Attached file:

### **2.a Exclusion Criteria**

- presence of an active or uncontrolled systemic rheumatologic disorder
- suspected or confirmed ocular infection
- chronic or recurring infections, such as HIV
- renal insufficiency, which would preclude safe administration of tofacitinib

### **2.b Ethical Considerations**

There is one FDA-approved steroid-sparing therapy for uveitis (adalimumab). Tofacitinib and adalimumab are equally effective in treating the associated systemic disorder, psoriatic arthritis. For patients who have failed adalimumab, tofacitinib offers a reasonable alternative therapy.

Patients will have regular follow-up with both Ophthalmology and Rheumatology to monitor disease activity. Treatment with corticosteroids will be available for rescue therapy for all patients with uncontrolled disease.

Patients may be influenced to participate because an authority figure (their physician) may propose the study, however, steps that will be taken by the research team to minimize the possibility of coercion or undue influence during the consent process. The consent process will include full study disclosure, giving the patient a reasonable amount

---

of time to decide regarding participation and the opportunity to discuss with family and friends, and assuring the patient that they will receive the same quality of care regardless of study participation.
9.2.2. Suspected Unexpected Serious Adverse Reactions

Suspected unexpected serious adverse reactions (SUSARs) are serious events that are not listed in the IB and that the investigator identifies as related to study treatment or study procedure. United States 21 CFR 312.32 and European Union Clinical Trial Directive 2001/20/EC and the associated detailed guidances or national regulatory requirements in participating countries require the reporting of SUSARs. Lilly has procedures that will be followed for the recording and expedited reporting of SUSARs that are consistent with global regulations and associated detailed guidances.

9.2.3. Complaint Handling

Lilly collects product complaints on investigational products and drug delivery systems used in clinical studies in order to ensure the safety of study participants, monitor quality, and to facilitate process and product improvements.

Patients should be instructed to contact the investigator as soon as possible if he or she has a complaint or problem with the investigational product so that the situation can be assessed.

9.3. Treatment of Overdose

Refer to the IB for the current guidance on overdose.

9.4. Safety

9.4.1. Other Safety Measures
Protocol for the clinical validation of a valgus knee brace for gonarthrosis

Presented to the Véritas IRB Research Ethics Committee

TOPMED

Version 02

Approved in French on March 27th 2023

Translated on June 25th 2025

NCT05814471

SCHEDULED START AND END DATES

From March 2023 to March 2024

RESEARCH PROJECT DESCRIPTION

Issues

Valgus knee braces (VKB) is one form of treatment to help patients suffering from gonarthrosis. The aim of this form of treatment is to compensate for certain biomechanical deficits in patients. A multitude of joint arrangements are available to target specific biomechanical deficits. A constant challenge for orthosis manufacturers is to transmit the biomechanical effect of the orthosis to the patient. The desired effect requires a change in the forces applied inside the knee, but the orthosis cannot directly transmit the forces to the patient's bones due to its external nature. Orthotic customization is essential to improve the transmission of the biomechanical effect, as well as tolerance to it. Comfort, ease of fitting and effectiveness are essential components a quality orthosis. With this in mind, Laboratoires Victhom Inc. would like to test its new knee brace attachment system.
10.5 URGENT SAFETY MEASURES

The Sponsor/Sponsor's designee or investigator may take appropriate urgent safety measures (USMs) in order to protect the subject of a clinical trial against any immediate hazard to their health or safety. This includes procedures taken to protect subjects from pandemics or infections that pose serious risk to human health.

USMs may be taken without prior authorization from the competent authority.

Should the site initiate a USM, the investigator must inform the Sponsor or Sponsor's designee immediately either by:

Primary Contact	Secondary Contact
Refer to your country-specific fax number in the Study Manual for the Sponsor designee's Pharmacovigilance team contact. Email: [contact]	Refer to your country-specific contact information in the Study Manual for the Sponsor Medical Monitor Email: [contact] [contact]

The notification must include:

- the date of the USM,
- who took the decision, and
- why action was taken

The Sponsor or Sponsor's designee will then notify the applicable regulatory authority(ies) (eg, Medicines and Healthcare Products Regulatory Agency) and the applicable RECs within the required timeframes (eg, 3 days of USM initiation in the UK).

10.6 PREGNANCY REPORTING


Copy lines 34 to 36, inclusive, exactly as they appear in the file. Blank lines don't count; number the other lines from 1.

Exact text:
The Sponsor/Sponsor's designee or investigator may take appropriate urgent safety measures (USMs) in order to protect the subject of a clinical trial against any immediate hazard to their health or safety. This includes procedures taken to protect subjects from pandemics or infections that pose serious risk to human health.

USMs may be taken without prior authorization from the competent authority.

Should the site initiate a USM, the investigator must inform the Sponsor or Sponsor's designee immediately either by: